What’s your Email Productivity Tip?

Add your suggestion in the comments below. We’d love to hear how you battle the monster of email mania.

15 thoughts on “Turn Off the Email Dopamine Drip”

  1. I love this post. And that is is killer headline.   Here’s my email tip– use the subject line. Often you can put your entire message in there.  “1pm meeting moved Jane’s office”  “You forgot the TPS report attachment”  and  I and end it EOM (end of message) so the recipient doesn’t have to open the email or reply.

    1. Susan, I LOVE people who communicate like that on email. They’re few around. But I LOVE it. So direct. That’s what email is for.

      In contrast, email is not a leadership tool, a place of extravagant nuance, or a forum to sort out complicated relationship matters. 

    Great post. For those using Outlook most if not all of what you covered is possible. I do love Outlook*. I created a video for Outlook 2010 which shows you how to get your Inbox to Zero. Even with this approach, with any approach, as you mention I too have to constantly work on my email discipline. It’s easy to fall off the wagon. But I tell ya, wow, having an empty inbox does feel good. And having some easy keystrokes to turn things into tasks for ‘next action’ or to archive those emails away for reference are tools that help me feel liberated.

    Here’s the video I created; http://www.youtube.com/watch?v=pZl8Fqry3PU

    *I’m a Microsoft Employee.

    1. Rock on Matthew. Thanks for sharing this! Outlook or Entourage is a really great software. I’ve used them both for years. And know that many others do too.

      It unfortunately sucks when Microsoft .pst email inbox file invariably gets corrupted after a certain size and you loose ALL your archived data (years and years of emails, contacts, etc). So I prefer to have all my data up in the cloud (not that Google doesn’t have its drawbacks either). Just sayin’…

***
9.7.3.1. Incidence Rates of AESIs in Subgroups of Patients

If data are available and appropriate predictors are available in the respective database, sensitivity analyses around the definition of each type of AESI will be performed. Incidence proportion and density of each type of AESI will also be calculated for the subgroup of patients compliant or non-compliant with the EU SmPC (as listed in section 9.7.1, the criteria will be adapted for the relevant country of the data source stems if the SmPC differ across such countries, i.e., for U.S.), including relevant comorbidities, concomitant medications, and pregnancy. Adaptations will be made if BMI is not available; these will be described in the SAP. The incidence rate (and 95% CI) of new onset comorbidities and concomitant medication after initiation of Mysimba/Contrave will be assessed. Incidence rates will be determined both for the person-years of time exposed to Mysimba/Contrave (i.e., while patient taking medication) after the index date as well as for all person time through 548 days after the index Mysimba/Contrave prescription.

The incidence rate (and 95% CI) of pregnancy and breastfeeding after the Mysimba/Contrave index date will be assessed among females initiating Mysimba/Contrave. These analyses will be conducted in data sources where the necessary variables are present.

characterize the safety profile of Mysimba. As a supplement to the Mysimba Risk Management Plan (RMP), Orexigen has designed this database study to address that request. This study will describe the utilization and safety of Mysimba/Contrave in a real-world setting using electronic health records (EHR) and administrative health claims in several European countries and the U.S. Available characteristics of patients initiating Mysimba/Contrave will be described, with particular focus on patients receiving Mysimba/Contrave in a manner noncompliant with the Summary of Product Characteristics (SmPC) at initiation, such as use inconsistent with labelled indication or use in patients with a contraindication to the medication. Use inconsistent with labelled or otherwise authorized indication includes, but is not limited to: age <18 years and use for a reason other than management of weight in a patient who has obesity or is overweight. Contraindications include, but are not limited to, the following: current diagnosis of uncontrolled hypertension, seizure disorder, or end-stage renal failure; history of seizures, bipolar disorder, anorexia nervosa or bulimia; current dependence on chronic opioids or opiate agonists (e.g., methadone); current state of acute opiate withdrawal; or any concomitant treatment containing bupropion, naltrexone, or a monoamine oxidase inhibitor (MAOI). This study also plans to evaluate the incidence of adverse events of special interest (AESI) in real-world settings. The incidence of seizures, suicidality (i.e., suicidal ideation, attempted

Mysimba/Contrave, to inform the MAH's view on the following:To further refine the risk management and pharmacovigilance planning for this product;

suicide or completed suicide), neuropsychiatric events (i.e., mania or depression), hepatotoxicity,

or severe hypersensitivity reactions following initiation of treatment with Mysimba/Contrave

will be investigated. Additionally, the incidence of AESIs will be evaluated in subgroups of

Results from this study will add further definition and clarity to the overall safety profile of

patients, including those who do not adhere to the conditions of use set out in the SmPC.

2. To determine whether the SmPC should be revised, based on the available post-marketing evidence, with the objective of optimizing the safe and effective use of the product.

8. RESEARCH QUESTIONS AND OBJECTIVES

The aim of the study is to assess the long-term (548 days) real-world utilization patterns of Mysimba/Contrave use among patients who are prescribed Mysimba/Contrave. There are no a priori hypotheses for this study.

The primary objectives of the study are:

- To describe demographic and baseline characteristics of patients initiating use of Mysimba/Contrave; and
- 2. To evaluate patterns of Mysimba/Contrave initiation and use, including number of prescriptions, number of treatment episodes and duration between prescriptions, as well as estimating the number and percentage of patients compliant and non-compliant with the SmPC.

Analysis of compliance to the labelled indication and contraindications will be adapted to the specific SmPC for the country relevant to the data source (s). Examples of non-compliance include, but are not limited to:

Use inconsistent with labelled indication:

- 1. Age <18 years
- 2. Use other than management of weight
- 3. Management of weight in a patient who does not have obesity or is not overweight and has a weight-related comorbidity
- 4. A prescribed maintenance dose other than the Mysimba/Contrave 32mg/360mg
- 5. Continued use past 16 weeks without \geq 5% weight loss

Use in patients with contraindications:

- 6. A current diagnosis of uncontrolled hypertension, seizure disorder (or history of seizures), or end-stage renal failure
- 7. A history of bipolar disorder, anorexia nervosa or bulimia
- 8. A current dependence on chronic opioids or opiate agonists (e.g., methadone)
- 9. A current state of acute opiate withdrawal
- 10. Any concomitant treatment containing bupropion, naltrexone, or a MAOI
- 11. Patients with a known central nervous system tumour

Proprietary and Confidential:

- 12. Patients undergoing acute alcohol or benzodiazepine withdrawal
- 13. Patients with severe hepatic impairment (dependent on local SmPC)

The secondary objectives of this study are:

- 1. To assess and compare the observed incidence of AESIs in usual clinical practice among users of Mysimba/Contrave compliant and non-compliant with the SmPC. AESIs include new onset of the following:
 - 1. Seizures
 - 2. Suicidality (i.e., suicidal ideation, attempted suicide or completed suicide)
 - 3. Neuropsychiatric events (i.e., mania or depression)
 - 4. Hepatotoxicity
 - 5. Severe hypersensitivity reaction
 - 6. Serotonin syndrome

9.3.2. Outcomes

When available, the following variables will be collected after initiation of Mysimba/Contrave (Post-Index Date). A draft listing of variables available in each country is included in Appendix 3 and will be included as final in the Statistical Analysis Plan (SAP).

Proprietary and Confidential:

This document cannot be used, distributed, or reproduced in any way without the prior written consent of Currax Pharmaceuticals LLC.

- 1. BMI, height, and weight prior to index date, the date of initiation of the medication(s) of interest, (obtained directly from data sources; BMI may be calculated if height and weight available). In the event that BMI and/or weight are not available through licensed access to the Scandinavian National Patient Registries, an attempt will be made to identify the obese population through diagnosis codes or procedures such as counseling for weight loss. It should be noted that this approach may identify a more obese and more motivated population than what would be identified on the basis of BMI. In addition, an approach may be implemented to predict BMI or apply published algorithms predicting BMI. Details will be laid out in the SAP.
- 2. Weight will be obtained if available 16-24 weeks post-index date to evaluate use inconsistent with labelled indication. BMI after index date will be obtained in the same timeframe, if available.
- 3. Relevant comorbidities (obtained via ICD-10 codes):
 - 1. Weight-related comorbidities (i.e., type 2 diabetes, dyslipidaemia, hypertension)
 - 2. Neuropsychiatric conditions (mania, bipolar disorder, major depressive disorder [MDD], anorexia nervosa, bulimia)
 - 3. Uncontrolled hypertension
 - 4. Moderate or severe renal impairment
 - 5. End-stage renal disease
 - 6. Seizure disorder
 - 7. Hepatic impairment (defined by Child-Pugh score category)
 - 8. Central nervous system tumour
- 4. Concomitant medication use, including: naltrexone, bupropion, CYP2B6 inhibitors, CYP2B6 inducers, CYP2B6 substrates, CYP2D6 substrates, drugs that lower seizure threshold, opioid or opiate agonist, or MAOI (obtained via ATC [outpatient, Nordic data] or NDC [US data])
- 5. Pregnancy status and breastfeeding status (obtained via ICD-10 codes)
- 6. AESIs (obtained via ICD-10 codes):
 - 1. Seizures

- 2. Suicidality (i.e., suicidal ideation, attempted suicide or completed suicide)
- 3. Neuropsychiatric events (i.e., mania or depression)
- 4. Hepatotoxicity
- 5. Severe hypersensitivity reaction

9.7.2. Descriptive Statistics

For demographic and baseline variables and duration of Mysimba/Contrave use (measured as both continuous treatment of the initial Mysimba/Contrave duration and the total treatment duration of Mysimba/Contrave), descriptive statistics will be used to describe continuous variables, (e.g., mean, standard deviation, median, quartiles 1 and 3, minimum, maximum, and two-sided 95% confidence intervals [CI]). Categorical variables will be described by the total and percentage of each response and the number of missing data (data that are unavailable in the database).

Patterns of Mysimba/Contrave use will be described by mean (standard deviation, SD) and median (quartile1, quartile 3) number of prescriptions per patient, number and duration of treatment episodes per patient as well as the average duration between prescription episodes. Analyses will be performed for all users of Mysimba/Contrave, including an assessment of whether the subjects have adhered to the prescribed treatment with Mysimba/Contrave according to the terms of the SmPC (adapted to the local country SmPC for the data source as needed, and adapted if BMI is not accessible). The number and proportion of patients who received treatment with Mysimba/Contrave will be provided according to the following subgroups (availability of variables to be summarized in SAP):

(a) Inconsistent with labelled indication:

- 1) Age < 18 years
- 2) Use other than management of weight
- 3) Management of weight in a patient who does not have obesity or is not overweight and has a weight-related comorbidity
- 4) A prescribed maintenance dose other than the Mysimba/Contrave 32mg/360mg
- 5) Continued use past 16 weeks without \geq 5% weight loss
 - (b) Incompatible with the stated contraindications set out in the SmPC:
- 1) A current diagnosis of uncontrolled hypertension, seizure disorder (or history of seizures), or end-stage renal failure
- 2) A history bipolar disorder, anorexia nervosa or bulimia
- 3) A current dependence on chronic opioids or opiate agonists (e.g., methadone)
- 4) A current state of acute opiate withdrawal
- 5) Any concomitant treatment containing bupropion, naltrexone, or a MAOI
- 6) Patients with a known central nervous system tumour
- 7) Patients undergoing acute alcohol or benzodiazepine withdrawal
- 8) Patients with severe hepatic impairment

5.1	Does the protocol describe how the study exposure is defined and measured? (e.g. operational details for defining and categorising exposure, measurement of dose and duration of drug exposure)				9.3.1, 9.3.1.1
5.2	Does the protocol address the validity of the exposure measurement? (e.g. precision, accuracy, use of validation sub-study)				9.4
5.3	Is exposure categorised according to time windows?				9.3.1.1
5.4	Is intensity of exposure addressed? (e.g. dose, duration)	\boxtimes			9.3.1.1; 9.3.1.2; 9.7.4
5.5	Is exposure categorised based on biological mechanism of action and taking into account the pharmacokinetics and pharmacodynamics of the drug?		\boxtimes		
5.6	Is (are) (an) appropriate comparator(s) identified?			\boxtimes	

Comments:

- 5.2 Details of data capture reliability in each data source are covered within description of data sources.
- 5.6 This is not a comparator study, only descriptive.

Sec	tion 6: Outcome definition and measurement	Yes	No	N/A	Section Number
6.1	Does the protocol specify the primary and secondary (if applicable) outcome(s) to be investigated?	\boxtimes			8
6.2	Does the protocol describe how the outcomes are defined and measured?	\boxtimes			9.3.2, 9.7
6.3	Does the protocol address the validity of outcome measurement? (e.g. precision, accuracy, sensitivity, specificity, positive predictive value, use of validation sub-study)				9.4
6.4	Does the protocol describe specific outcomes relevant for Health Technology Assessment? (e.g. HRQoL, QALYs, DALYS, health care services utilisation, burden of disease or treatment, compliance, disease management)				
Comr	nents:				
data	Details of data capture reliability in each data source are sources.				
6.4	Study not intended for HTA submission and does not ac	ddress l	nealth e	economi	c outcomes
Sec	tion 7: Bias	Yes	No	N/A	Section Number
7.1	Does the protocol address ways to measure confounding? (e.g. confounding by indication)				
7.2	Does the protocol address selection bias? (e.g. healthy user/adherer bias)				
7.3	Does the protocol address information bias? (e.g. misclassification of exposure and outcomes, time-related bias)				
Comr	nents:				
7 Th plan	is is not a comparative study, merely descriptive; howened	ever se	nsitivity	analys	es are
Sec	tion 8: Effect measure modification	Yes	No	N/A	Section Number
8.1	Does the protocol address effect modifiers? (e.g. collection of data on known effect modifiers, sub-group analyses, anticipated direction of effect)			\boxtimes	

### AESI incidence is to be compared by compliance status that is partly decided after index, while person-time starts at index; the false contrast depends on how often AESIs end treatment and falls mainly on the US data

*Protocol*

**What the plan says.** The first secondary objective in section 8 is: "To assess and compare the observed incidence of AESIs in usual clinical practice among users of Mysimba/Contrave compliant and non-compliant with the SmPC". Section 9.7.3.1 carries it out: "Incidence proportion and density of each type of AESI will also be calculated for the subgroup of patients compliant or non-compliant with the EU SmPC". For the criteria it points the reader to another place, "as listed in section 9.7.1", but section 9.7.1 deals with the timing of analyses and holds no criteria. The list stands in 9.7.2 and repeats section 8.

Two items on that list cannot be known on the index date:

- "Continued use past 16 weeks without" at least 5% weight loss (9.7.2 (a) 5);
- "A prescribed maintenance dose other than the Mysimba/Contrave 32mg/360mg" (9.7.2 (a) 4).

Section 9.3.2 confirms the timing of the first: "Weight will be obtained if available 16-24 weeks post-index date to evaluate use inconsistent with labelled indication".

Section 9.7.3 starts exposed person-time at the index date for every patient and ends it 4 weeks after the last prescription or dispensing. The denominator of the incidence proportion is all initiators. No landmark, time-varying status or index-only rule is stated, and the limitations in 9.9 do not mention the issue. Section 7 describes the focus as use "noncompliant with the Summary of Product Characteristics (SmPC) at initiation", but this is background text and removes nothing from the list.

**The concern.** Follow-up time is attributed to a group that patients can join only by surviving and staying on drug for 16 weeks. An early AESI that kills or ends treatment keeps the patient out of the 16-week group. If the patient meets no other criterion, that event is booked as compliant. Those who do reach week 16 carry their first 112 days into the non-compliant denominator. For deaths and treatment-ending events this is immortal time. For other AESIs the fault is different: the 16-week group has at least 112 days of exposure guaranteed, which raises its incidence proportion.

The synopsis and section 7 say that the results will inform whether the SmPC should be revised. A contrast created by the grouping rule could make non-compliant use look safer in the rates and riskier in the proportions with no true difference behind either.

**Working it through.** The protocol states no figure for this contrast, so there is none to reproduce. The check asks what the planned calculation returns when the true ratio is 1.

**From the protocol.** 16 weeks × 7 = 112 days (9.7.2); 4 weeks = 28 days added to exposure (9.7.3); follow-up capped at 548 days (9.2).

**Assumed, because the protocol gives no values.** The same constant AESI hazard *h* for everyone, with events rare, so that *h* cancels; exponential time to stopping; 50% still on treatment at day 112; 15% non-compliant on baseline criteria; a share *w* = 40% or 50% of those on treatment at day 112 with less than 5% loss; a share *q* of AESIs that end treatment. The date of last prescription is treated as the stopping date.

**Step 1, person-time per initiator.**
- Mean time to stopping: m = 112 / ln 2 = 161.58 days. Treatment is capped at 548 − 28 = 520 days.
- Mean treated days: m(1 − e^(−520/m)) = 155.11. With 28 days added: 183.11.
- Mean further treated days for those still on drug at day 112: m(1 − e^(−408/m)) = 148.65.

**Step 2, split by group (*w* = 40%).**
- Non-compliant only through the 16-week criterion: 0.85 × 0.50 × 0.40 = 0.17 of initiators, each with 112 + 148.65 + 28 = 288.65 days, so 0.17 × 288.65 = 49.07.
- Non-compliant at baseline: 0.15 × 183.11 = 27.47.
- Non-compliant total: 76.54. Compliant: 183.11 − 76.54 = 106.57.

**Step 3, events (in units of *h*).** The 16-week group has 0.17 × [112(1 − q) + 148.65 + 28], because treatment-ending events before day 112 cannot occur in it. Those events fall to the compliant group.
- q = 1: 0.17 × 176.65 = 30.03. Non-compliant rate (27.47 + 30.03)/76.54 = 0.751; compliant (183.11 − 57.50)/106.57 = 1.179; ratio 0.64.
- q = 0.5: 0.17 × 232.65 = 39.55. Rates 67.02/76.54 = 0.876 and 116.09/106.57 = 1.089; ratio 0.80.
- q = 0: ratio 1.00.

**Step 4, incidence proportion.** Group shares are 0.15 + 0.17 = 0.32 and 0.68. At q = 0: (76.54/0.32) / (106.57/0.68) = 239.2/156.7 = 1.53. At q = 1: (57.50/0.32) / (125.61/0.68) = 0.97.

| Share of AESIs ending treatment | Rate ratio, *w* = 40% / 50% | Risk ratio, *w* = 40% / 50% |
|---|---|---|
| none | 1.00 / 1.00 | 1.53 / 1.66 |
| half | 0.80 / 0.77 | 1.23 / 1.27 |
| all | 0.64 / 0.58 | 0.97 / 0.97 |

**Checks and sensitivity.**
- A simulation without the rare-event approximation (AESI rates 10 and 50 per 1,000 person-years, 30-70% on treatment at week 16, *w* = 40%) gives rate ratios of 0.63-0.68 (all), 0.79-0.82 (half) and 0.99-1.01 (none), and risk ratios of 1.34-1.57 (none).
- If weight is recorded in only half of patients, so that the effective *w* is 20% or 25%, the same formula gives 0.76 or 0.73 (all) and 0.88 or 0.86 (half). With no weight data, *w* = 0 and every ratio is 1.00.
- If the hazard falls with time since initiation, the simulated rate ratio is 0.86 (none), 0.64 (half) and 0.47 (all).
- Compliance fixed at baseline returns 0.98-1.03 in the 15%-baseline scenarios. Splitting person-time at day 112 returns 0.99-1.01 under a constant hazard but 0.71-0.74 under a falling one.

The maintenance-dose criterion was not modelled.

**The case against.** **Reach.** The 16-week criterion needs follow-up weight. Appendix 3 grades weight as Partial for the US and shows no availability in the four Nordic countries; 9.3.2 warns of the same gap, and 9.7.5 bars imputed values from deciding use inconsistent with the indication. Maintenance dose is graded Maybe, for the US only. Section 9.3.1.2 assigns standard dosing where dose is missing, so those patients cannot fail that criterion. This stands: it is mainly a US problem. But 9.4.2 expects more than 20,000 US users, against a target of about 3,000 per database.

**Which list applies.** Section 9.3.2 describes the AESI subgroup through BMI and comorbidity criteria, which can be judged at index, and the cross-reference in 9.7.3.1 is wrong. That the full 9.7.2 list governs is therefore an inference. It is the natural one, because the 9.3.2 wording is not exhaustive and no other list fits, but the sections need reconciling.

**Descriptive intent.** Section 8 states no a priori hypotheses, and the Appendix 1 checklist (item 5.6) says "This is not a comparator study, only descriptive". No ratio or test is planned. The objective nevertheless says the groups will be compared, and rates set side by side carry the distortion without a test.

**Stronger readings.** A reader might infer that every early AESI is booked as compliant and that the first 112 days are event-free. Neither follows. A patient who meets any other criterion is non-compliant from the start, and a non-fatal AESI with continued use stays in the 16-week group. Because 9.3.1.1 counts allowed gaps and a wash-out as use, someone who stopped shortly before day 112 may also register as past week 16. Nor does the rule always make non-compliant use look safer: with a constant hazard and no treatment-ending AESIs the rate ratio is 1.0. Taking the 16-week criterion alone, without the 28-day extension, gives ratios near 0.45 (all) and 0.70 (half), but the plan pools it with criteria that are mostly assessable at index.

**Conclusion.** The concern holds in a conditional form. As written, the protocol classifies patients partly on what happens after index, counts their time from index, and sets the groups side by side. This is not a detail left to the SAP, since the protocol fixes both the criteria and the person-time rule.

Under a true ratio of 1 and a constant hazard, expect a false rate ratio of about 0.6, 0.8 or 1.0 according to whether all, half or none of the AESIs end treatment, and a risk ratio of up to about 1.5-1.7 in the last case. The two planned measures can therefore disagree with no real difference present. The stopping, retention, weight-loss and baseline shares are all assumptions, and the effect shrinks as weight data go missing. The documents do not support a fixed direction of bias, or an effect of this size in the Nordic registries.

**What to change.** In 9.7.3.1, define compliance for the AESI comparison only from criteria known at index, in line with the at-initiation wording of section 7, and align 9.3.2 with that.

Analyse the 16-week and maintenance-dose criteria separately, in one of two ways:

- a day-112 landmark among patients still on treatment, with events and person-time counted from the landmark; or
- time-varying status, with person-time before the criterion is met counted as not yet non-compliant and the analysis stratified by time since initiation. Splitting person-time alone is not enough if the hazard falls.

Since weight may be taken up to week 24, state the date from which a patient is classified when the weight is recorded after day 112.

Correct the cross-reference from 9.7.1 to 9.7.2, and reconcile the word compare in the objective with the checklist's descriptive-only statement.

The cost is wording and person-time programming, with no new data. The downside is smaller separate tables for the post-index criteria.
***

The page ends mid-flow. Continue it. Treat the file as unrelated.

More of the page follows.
3. THANK YOU!.. I’m making an appointment with myself to install Boomerang, Asana, and Rapportive.

    But the best line for me was “unsubscribe to all email lists that make you feel inadequate.”  Honey, if I did that… How would I know how to “Turn off the Email Dopamine Drip?”  Seriously, you complete me.

    1. Hey Annette! You complete me too. So glad you find the email tools useful. I knew it was a risk to add that line about unsubscribing, but here’s to hoping my emails make you feel expansive, inspired, and warm n fuzzy inside. Thanks for taking the time to add a comment.

  4. The best thing I’ve done to my email “problems”: adding more and more minutes before the next new mail check. At the moment I have 30 minutes between checkings and I’m planning to add more 😉

  5. Thanks for the tips, Michael. I find archiving emails definitely relieves the anxiety I get when I see a list of emails. I also create folders that I can organize emails and access them when Im directly working on that project. Something to work on that I took from your tips, get away from using email as a to-do list. Guess I start by checking out Boomerang.

    1. Rock on Sown Up! It’s a hard habit to break, but one that will make a huge difference in your work and productivity. Asana or some other task management tool is also key to shuffle stuff out of your inbox.

  6. Seriously LOVED this post and hoping to be following it too. Been trying heaps of stuff to keep me away from email checking non stop, but the drug attack keeps comings back. I really appreciate this post, thanks so much for it! God bless you.